Contrary to much belief, Mary Mary is rooted in pop


May 04, 2000|By J.D. Considine | J.D. Considine,Sun Pop Music Critic

Mary Mary

Thankful (Columbia/C2 36740)

To refer to a recording as a "pop-gospel single" is, frankly, a left-handed compliment. Buried within that hyphenate is the suggestion that, although the song is actually pretty catchy, its status as a religious number will always supersede its value as musical entertainment. In that sense, the phrase "pop-gospel" is about as enticing as sweetened cod liver oil.

So let's get this straight from the start: Mary Mary is not a pop-gospel group. It's a pop group that happens to sing songs with religious lyrics.

And that, my friends, is a significant distinction.

Not that there's anything wrong, from a pop perspective, with singing straight-up gospel music. From Edwin Hawkins to Kirk Franklin, there have been a number of gospel singers who have crossed over to the R&B and pop charts without toning down their message or sound.

Of course, given the enormous debt that rock and R&B owe gospel music, it's no wonder that pop fans would find something familiar in these sanctified sounds. But while pop and R&B changed with the times, gospel has been slow to embrace musical innovation -- so much so that even Franklin's tame nods to hip-hop and funk have been denounced as sacrilege.

Mary Mary (singer/songwriters Erica and Tina Atkins) delivers an even more strongly secular sound than Franklin, but in an odd way, that's actually an advantage. Because where Franklin's albums come across like traditional gospel recordings with a few contemporary pop numbers thrown in, Mary Mary's "Thankful" sounds like an R&B album that just happens to mention Jesus a lot.

With its slinky beat and tight-as-a-drum harmonies, "Shackles (Praise You)" has more in common musically with the 702 hit "Where My Girls At" than with anything Shirley Caesar has recorded. Likewise, "Good to Me" comes complete with vocal harmonies by Destiny's Child, while the rap-spiked "I Sings" is so firmly grounded in the vocal inflections and groove of contemporary R&B that it almost comes as a surprise that the "he" the girls sing about is their savior, not their boyfriend.

That's not to say the group has no sense of gospel roots. After all, the only song on the album the Atkins sisters didn't have a hand in writing is the gospel oldie "Wade in the Water." But even this seems an appropriate choice, as pop listeners are more likely to know the tune from Ramsey Lewis' instrumental remake than from having heard the song in church. (And despite their churchy harmonies, Mary Mary treats the song as if it were a Caribbean funk workout, not a gospel tune.)

No doubt, there are some in the sacred music world who will sniff that Mary Mary is too worldly to be praised as a bona-fide gospel group. But judging from the sound of "Thankful," this duo isn't interested in preaching to the converted, and that makes the album a revelation, indeed.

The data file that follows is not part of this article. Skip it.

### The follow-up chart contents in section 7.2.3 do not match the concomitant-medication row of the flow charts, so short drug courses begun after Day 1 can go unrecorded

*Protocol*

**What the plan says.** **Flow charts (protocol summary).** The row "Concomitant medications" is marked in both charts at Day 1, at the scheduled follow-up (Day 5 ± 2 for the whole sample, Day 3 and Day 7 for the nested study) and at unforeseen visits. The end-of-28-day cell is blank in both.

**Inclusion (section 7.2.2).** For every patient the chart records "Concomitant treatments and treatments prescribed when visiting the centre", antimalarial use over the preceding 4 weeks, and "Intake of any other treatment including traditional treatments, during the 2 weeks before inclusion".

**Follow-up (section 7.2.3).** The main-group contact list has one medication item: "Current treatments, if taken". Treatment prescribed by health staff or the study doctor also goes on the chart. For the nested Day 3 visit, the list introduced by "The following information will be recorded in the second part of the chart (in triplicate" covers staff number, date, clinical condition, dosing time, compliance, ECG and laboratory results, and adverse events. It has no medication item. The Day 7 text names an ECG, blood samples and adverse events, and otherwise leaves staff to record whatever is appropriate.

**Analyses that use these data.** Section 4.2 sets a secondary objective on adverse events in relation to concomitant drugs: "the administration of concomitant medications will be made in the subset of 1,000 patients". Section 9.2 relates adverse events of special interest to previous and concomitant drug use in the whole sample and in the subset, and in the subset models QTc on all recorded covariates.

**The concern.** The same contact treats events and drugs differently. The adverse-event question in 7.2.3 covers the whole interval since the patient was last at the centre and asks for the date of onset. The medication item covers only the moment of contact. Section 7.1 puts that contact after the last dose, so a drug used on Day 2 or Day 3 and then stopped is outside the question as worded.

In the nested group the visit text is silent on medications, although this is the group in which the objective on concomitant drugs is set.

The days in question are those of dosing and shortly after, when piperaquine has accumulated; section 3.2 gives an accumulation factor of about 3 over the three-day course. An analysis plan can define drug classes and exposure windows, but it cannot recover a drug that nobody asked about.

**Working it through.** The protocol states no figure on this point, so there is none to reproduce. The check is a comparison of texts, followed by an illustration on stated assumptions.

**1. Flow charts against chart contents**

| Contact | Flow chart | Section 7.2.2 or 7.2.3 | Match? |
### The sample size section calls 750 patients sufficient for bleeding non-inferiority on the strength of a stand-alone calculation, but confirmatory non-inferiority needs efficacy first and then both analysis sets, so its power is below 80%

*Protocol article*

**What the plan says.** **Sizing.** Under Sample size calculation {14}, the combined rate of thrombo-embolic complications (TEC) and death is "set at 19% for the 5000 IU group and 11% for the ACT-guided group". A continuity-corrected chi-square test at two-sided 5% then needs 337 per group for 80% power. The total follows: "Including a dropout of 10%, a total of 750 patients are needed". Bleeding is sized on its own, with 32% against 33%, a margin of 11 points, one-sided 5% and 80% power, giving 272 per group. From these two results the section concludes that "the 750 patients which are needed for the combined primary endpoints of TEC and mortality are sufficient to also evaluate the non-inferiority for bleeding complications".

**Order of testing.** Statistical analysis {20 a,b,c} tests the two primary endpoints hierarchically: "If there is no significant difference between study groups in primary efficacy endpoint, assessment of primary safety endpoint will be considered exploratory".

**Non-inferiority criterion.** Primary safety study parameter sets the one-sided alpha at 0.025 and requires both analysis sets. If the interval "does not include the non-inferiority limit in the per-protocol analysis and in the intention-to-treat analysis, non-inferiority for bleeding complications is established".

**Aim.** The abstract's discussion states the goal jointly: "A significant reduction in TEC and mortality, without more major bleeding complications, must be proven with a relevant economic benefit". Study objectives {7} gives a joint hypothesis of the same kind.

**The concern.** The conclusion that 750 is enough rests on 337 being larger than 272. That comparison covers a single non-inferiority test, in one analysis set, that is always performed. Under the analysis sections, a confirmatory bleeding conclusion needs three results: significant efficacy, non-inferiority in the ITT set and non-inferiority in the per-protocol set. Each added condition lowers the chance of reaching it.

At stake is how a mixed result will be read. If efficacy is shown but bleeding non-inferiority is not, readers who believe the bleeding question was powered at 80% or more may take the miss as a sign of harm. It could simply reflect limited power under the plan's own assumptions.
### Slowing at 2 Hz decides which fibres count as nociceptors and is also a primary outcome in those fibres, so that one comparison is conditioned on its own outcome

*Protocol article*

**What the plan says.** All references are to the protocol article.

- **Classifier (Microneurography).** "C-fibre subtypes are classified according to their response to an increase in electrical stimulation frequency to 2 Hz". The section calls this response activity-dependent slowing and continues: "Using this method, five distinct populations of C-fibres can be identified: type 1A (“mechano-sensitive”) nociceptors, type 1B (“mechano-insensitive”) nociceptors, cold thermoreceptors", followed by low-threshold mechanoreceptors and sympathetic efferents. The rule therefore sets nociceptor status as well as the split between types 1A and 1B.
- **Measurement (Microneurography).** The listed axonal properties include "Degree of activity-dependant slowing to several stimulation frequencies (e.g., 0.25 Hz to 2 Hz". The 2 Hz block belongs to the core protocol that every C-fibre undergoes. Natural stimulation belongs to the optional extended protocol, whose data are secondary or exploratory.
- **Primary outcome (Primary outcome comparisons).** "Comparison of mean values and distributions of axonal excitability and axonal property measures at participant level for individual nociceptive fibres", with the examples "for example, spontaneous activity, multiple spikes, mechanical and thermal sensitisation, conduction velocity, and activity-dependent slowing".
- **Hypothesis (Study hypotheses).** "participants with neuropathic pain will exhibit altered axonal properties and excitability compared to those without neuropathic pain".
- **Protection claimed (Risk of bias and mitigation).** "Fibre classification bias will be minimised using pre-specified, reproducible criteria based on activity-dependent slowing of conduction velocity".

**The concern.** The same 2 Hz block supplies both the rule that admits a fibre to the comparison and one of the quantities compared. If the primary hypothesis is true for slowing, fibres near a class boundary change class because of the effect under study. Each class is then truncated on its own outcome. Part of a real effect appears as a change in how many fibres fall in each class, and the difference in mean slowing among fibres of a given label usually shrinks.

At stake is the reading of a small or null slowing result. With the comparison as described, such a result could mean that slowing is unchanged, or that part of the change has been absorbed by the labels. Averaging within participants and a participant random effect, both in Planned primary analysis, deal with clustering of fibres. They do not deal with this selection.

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Vince Gill

Let's Make Sure We Kiss Goodbye (MCA 088 170 098)

A lot of people in Nashville these days seem to think that country music can be either traditional or popular -- not both. Vince Gill would like to prove them wrong.

Even though the rhythm arrangements on "Let's Make Sure We Kiss Goodbye" are more likely to evoke the Doobie Brothers than the Stanley Brothers, Gill isn't out to make a Nashville rock album. Instead, he finds ways to fold traditional licks into contemporary grooves, so that songs like "Feels Like Love" and "When I Look Into Your Heart" can seem progressive without losing their link to the past. In that sense, the music he makes here seems almost the country equivalent of Bruce Springsteen's approach to roots rock, a parallel that's impressively audible in "Shoot Straight From Your Heart."

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Medeski, Martin & Wood

Tonic (Blue Note 25271)

Mention the names Medeski, Martin & Wood, and what comes to mind is a quirky, semi-electric groove that seems an edgy update on Les McCann or Lonnie Liston Smith. But that's not the sound proffered on "Tonic." Between its disjointed rhythms and abstract harmonies, "Invocation" is far more likely to evoke the avant-garde sound of Andrew Hill or Jaki Byard than any soul jazz stylist. That's not to say the group has totally divorced itself from accessibility, for there are moments when its playing is firmly grounded in the pop vernacular, as on its cover of the rock classic "Hey Joe." But for the most part, this live set lets the trio range freely -- and generally to the music's benefit.

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Original Motion Picture Score to "The Virgin Suicides" (Astralwerks 48848)

Like a lot of European DJ outfits, the French duo Air has a definite weakness for the pretension of lounge music, and that's the sound that shapes the "Original Motion Picture Score to 'The Virgin Suicides.' " In fact, the group is so diligent in its attempts to invoke such vintage cheese that the soundtrack's main theme, "Playground Love," could almost pass for a relic of the '60s, thanks to its thrumming mellotrons, bleating saxophone, and Gordon Tracks' impossibly mannered vocal.

Not every selection sounds like a throwback -- the synth pulse beneath "Cemetary Party" winks at contemporary electronica, while the cool textures of "Dirty Trip" could as easily come from a Stereolab album -- but there's a strong enough sense of the past to make most listeners wonder if the album didn't tumble out of a time warp.

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